Dell Inc. v. Acceleron, LLC


Docket Nos. 2015-1513, -1514

MOORE, TARANTO, HUGHES
March 15, 2016

Brief Summary: PTAB confirmation of claims claims 14-17 and 34-36 of Acceleron’s US 6,948,021 as not anticipated affirmed; cancellation of claims 3 (“that the Board denied Acceleron notice and a fair opportunity to respond”) and 20 (“[t]he Board’s construction runs counter to the claim-construction principle that meaning should be given to all of a claim’s terms”) vacated.

Summary: Dell appealed PTAB confirmation (after IPR) of claims 14-17 and 34-36 of Acceleron’s US 6,948,021 related to “hot-swappable components” of a computer-network appliance. Acceleron appealed Board’s cancellation of claims 3 and 20 of the ‘021 patent as anticipated and its claim construction. Regarding anticipation of claim 14, the FC panel concluded “the Board had ample evidence to find [the] facts not to be enough to meet the key claim 14 requirement at issue” (expert testimony, explicitly or implicitly (“For anticipation purposes, the absence of such a teaching makes it immaterial whether, as Dell contends, a user of the Hipp system could modify the system to activate such remote booting.” Nazomi, FC 2014)). The Board’s determination of no anticipation of claim 15-17 was affirmed (“Dell did not meaningfully present a challenge to claim 15 separate from its claim 14 challenge…And because claims 16 and 17 depend on claim 15, they too are not anticipated.”) And its determination that claims 34-36 would not have been obvious was also affirmed (“Before the Board, Dell did not develop an argument for the invalidity of claims 34-36 separate from its arguments concerning claims 14-17.”) Regarding claim 20, Acceleron argued it “can only be reasonably construed to require that the microcontroller module actually be configured for remote polling” and the FC panel agreed finding that “[t]he Board’s construction runs counter to the claim-construction principle that meaning should be given to all of a claim’s terms” (Bicon, FC 2006) and “is unreasonable” (e.g., “Claim 22, which depends on claim 20, supports (without unambiguously demanding) [that] requirement…” and the specification also supports this view.) The FC panel also concluded “that the Board denied Acceleron notice and a fair opportunity to respond to” its reasoning regarding cancellation of claim 3 since it “was first identified…during the oral argument before the Board” (“It was only at oral argument before the Board that Dell pointed to the structure on which power supplies 280 rest in Hipp’s Figure 12 as meeting the ‘caddies’ requirement of claim 3. Acceleron was given no prior notice of that contention. The oral argument presented no opportunity for Acceleron to supply evidence….”) The Board’s cancellation of claim 3 was therefore vacated since “Dell has not shown in this court that there can be no genuine factual dispute on that issue” (Ariosa Diagnostics, FC 2015).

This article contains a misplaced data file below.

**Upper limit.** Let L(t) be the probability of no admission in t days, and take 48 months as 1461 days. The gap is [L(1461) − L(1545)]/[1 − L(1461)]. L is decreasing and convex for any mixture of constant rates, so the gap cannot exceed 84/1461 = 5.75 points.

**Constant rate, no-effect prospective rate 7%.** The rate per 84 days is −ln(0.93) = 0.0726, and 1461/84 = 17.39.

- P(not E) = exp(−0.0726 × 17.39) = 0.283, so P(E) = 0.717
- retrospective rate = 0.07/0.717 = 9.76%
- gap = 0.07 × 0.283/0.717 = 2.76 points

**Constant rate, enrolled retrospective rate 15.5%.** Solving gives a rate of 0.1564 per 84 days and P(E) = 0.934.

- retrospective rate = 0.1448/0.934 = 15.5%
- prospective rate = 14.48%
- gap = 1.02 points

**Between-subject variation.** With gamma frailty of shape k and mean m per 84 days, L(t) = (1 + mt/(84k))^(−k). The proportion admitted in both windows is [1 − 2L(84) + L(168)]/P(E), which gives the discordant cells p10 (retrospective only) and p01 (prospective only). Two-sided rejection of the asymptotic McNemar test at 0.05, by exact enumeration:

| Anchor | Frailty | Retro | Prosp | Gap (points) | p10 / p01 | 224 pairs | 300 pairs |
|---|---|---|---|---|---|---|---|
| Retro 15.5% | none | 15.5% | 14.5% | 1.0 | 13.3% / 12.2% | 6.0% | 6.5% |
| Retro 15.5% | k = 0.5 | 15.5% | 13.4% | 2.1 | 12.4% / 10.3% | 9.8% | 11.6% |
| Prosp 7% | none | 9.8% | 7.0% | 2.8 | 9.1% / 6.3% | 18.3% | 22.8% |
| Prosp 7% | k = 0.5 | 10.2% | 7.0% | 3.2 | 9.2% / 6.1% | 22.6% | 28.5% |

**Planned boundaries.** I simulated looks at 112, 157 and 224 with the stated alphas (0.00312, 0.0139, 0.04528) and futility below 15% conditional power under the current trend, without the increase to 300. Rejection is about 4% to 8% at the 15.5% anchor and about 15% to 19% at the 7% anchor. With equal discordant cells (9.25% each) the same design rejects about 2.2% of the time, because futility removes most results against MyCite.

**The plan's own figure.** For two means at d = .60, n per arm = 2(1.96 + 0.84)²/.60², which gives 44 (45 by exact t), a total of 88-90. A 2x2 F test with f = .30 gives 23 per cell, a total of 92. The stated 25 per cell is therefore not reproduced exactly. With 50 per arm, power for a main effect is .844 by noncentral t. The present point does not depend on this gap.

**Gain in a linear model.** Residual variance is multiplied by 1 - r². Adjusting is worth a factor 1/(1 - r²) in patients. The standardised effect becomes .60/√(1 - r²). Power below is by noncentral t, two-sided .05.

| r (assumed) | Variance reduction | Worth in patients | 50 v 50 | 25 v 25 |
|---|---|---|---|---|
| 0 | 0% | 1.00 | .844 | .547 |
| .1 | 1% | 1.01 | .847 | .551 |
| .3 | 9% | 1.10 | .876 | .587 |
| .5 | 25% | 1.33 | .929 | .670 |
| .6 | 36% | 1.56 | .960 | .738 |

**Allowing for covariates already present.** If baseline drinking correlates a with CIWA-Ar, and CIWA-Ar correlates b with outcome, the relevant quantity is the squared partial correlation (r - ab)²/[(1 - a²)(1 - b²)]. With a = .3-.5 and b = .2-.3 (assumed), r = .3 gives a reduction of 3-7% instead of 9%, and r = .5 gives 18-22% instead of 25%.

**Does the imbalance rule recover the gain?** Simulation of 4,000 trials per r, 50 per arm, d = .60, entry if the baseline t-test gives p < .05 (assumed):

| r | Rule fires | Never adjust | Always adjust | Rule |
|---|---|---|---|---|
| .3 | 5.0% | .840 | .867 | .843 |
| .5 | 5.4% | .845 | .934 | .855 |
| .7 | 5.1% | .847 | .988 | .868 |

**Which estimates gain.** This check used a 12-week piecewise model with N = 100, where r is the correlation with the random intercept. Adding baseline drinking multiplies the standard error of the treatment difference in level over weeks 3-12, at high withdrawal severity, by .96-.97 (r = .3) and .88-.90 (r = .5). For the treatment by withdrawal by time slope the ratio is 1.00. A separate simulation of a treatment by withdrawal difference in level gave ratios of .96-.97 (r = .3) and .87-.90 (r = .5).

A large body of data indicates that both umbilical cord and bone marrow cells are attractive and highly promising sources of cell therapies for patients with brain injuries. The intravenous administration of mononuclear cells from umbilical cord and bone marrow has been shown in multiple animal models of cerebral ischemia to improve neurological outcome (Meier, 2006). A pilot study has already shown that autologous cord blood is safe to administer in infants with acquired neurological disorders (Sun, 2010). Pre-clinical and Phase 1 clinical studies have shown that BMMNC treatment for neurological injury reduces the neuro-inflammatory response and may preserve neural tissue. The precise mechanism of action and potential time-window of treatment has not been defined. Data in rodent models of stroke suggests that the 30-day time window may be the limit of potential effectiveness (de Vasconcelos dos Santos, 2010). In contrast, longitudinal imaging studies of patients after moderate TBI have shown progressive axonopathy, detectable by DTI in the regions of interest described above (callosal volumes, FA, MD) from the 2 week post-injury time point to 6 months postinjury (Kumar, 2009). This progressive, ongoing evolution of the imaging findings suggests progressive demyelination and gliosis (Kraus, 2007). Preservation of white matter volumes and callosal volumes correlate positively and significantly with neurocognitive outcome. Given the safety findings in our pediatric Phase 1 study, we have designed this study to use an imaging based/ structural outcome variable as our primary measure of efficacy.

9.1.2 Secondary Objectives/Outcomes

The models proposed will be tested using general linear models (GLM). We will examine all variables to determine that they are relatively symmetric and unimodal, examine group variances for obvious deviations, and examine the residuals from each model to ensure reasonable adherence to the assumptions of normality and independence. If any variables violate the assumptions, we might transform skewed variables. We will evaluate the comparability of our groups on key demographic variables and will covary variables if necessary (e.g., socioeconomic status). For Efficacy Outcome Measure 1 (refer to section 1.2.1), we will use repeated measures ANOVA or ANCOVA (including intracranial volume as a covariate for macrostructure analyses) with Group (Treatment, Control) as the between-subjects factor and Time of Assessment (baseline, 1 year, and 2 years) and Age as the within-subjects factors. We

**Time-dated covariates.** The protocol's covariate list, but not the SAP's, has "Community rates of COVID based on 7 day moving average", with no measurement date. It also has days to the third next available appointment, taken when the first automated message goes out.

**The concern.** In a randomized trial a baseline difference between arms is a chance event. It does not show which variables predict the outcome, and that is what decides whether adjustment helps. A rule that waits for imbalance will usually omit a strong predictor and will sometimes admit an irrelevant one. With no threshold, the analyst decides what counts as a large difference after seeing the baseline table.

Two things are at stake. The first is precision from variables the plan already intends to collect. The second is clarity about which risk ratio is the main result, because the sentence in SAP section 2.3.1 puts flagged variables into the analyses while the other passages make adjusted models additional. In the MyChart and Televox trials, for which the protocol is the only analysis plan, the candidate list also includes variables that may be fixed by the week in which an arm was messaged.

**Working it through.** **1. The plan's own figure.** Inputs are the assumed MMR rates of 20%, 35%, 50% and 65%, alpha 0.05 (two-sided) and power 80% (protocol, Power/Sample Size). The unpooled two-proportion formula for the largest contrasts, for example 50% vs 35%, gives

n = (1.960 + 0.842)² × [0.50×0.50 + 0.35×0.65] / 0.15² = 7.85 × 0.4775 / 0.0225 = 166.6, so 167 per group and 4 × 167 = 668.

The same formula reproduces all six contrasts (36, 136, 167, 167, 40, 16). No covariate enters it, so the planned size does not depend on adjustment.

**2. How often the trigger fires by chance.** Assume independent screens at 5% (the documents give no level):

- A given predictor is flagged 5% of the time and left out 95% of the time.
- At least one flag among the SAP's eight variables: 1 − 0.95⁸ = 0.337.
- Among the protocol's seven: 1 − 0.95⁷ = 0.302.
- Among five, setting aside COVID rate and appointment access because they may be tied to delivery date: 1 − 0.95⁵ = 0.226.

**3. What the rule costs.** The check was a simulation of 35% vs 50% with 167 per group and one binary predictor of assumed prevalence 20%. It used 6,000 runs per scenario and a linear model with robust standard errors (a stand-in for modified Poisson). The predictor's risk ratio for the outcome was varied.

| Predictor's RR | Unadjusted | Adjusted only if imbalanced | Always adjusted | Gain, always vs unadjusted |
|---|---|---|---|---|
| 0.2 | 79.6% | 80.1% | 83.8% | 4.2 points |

This entry was posted in Anticipation (35 USC 102), Claim Construction, Claim Differentiation, Inter Parties Review (IPR), IPR, Obviousness. Bookmark the permalink.

Leave a Reply

Fill in your details below or click an icon to log in:

WordPress.com Logo

You are commenting using your WordPress.com account. Log Out /  Change )

Google photo

You are commenting using your Google account. Log Out /  Change )

Twitter picture

You are commenting using your Twitter account. Log Out /  Change )

Facebook photo

You are commenting using your Facebook account. Log Out /  Change )

Connecting to %s

This site uses Akismet to reduce spam. Learn how your comment data is processed.